"Close enough for government work" is close enough the Ninth in a disappointing decision. See United States v. Saeteurn, __ F.3d __, 2007 WL 2983806 (9th Cir. Oct. 15, 2007), decision available here. In Saeteurn (written by Judge Bea) the Court tolerates disputed and erroneous information in a PSR, unresolved by the district court -- despite the fact that this error will have a profound impact on the defendant's conditions of confinement. A very troubling decision that calls out for en banc review.
Players: Hard-fought appeal by ED Cal AFPD Tim Zindel.
Facts: Saeteurn pleaded guilty to drug crimes. 2007 WL 2983806, *1. The PSR (incorrectly) described him as a legal permanent resident. Id. Actually, the defense explained, Saeteurn was a citizen with a mother who had naturalized when he was minor. Id. at *1 n.1. The district court refused to resolve the defendant’s objection to the PSR, despite the fact that this error would affect Saeteurn’s conditions of confinement. Id.
Issue(s): “[I]s the sentencing judge required to resolve disputes regarding facts recited in the Presentence Investigation Report (“PSR”), when those facts do not affect the term of imprisonment imposed but may affect how the sentence is served, including a possible early release from prison?” Id.
Held: “We hold that there is no such requirement upon the sentencing judge.” Id.Of Note: This case has the defense bar up in arms. Tim reports that the government never contested the defense objection – in other words, it was effectively conceded that the PSR was wrong. Moreover, this PSR error will have a huge impact on Saeteurn’s incarceration. Because of this alienage issue, he’ll be ineligible for a camp, will likely end up in a higher-security facility, won’t get into rehabilitative programs, and won’t be eligible for early release from prison. Id. There’s no shortage of information in a PSR that is often wrong, and that has a tremendous impact on a defendant’s incarceration: gang affiliation, conduct on pretrial release, and – most recently – allegations of prior sex misconduct. After Adam Walsh, BOP flunkies review every PSR, highlight all sex-related information, and shunt federal inmates to sexual predator civil commitment proceedings. Saeteurn is thus remarkably divorced from the reality of current practice: as PSRs become more and more critical to every aspect of an inmate’s term of custody, the Ninth responds by tolerating critical errors in the reports?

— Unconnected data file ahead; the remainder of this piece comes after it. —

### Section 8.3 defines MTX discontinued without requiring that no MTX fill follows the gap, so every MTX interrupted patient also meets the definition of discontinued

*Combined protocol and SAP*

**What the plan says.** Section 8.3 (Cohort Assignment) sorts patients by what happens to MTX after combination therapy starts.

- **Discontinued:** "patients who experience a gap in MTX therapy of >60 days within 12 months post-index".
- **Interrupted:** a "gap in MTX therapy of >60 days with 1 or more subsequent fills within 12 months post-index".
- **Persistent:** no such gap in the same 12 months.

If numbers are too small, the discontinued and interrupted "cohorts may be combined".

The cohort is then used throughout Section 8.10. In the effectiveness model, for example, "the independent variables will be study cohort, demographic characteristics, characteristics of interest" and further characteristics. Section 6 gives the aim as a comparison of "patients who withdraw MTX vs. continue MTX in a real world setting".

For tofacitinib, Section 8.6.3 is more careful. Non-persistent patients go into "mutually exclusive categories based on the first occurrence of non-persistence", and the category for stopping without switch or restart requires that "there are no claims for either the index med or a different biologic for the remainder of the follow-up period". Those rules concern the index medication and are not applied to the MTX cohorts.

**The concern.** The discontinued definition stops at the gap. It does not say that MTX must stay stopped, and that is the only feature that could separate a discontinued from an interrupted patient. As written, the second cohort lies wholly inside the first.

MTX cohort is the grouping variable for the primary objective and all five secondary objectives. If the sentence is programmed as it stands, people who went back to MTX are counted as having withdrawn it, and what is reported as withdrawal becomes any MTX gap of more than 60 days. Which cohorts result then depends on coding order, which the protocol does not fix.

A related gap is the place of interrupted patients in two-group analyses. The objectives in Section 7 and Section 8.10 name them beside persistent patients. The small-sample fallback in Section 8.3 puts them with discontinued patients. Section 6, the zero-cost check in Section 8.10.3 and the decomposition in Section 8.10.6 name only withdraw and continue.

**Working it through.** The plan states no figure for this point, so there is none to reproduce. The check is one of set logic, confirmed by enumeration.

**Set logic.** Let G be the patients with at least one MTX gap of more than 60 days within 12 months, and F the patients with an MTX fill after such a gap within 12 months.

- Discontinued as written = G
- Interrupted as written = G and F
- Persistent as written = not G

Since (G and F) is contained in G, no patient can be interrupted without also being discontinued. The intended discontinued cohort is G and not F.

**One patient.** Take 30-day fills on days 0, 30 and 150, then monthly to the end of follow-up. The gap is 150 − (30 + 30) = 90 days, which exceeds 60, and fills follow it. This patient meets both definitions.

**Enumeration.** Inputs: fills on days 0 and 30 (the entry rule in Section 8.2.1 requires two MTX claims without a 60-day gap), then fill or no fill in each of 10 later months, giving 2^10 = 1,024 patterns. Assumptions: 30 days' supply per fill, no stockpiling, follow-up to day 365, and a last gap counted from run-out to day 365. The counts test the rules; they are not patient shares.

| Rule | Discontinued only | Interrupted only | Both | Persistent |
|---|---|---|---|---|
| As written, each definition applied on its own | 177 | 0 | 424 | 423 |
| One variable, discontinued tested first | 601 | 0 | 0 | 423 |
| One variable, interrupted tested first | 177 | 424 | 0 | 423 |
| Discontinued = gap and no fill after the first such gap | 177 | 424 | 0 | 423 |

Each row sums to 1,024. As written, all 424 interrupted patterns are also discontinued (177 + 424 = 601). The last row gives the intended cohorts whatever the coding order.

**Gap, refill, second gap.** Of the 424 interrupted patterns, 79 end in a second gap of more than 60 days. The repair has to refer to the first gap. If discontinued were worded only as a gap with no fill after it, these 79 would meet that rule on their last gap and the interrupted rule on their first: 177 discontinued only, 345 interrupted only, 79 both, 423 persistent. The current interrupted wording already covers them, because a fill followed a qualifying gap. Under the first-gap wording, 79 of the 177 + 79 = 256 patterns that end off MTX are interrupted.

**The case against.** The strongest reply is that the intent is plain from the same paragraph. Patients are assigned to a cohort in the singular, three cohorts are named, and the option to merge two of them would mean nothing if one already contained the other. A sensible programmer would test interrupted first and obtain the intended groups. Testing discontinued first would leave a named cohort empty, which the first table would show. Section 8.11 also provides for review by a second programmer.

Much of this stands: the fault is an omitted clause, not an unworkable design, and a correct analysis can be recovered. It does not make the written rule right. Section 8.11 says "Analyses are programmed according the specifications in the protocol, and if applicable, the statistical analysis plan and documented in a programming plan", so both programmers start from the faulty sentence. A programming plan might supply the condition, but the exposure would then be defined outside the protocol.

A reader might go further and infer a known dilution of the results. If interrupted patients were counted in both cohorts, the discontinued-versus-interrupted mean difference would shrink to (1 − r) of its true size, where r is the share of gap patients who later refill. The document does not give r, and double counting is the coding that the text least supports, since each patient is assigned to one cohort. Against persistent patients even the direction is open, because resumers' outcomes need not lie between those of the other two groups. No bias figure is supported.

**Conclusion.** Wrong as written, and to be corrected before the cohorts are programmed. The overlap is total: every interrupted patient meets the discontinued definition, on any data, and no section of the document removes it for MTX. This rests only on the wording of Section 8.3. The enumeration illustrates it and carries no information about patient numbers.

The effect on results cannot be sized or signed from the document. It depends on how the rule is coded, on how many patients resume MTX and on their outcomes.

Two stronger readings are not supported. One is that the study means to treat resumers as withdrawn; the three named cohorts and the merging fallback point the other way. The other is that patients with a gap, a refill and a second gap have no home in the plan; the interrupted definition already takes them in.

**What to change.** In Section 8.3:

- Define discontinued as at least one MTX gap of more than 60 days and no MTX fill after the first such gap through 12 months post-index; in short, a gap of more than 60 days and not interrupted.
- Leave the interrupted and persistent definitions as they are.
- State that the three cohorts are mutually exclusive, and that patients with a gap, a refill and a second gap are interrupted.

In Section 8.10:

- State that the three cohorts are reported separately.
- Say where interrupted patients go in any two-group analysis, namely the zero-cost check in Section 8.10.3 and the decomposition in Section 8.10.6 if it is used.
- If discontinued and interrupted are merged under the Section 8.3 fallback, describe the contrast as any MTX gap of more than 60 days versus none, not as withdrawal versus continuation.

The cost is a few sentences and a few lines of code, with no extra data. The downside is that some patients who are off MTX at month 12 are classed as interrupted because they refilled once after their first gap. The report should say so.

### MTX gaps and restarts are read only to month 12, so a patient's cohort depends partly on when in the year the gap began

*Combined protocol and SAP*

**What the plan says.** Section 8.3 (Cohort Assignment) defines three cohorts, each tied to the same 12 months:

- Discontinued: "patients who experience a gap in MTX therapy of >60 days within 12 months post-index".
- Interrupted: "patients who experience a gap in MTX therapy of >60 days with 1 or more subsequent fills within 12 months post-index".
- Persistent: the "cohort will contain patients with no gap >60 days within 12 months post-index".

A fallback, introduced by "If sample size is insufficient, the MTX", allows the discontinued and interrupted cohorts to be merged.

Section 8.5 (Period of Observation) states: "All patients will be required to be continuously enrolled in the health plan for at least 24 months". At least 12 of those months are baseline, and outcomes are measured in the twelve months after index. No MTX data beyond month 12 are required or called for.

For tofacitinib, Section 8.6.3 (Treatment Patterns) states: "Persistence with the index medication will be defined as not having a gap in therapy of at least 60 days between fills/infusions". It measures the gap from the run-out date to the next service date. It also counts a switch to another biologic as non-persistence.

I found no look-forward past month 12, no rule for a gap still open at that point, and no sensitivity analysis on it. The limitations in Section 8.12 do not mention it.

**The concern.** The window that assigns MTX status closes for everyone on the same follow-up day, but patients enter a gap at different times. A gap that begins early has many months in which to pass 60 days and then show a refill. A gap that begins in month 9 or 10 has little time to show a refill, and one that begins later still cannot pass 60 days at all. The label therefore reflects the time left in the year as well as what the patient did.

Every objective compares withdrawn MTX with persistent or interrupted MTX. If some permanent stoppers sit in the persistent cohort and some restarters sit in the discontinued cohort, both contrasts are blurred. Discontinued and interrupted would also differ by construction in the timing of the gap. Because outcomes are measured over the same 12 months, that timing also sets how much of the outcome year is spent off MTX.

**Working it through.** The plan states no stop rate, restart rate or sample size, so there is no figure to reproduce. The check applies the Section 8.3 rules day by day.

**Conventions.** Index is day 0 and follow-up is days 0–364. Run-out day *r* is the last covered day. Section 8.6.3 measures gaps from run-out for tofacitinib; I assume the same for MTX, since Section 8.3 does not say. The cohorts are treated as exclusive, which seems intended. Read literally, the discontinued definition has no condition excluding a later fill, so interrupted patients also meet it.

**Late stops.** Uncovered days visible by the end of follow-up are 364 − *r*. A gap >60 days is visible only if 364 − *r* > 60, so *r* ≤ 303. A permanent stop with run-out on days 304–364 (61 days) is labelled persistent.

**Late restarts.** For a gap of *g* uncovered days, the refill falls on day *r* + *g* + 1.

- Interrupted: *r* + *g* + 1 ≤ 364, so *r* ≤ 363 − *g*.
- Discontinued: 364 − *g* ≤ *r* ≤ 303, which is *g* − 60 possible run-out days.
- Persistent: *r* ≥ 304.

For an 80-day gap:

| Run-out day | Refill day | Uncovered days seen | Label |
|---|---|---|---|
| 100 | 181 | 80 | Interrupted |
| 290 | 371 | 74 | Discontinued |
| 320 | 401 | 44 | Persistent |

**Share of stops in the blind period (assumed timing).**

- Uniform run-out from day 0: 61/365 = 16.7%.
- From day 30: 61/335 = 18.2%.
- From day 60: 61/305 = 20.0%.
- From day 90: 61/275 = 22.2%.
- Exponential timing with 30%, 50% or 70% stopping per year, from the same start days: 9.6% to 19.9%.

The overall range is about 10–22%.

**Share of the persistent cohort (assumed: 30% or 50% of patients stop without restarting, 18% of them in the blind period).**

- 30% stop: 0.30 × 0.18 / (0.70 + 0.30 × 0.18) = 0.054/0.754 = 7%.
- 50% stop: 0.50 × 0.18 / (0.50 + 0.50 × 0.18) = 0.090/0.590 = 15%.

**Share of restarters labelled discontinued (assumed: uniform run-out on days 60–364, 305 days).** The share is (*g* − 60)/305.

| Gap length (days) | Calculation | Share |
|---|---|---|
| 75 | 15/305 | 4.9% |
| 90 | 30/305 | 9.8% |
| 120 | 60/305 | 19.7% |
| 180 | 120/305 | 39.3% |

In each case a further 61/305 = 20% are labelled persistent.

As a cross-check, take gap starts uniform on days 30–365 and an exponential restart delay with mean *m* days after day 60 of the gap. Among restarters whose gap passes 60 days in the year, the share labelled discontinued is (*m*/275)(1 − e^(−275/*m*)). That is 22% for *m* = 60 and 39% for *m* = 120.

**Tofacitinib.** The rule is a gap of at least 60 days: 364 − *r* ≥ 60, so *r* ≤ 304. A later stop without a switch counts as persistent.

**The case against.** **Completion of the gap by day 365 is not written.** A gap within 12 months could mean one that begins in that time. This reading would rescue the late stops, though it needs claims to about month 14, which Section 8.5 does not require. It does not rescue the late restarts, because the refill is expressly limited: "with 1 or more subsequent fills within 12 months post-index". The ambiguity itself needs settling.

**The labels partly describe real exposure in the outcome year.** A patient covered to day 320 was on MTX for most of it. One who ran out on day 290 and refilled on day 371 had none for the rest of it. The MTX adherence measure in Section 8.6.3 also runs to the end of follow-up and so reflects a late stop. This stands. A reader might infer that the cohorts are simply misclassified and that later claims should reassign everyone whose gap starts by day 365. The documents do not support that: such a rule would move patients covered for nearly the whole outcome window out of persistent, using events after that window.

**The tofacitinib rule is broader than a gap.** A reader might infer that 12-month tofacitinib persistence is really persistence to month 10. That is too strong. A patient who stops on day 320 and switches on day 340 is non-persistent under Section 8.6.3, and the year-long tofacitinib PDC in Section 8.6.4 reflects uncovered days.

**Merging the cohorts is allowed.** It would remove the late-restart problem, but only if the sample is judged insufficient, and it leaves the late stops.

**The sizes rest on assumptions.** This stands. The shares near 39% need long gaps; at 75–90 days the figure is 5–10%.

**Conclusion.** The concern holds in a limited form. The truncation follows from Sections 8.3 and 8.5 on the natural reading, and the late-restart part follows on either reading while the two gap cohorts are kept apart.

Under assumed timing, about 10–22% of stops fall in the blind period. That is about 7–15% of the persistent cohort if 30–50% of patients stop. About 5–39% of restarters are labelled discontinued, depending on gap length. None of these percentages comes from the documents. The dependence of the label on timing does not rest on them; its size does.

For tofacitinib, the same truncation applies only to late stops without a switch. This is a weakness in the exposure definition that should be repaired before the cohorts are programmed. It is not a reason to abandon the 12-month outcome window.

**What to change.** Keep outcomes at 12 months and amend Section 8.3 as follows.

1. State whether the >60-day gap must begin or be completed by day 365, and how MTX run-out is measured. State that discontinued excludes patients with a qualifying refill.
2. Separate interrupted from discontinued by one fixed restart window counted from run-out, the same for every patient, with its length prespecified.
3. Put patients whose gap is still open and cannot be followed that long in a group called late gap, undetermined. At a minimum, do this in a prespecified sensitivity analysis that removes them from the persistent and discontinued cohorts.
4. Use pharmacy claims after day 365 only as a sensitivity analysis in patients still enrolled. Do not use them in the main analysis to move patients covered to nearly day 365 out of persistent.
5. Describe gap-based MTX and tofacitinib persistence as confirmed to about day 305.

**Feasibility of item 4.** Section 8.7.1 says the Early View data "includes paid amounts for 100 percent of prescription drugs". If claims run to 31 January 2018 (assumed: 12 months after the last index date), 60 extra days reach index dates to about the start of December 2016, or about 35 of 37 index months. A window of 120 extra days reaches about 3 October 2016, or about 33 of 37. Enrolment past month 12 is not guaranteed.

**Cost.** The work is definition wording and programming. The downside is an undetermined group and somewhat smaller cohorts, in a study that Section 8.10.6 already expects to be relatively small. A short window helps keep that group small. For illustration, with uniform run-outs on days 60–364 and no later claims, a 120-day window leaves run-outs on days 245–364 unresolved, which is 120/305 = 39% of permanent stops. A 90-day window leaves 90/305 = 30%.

Judge Bea’s reassurance that the impact of a PSR’s error on incarceration can be corrected with a Section 2241 habeas is particularly frustrating. Id. at *4 n.12. (See DOJ's strategy for defeating 2241 habes here). While this habeas slowly grinds through the system, the inmate must wait in more-onerous conditions of confinement (based on a erroneous PSR?) Even from a pure resource-allocation perspective, this is a bad decision. Why not correct PSR errors when a defendant has counsel and everyone is prepared to litigate the issue at a sentencing hearing? Or is the Ninth hedging that by shifting the dispute from sentencing to habeas it will effectively moot many of these cases when discouraged (and unrepresented) inmates just give up?
How to Use: A petition for rehearing is brewing. In the interim, note that Saeteurn just holds that a district court can avoid resolving disputed PSR facts if these facts don’t affect sentencing. Of course, a district court retains discretion to correct PSRs – and a responsible judge will, particularly when BOP consequences are explained. Sentencing Resource Counsel Baron-Evans notes that Probation Monograph 107 provides authority to correct and amend a PSR – and has been used to black out or completely revise errors in reports.
For Further Reading: As noted above, Saeteurn hits a real nerve because BOP routinely uses PSRs to “certify” federal inmates for Adam Walsh civil commitment. Civil commitment is effectively a life sentence – and we’ve already seen examples where the PSRs of referred inmates have contained patently erroneous information about the inmate’s sexual history. Beware: every federal inmate is now being screened for civil commitment before release! See BOP Watch Blog (search “Re: Child Exploitation Conviction.”) Every federal practitioner should read the Adam Walsh Civil Commitment memo available here . This excellent memo demonstrates why pushing the district court for a “clean” PSR is so important - Saeteurn or no.
Steven Kalar, Senior Litigator N.D. Cal. Website at www.ndcalfpd.org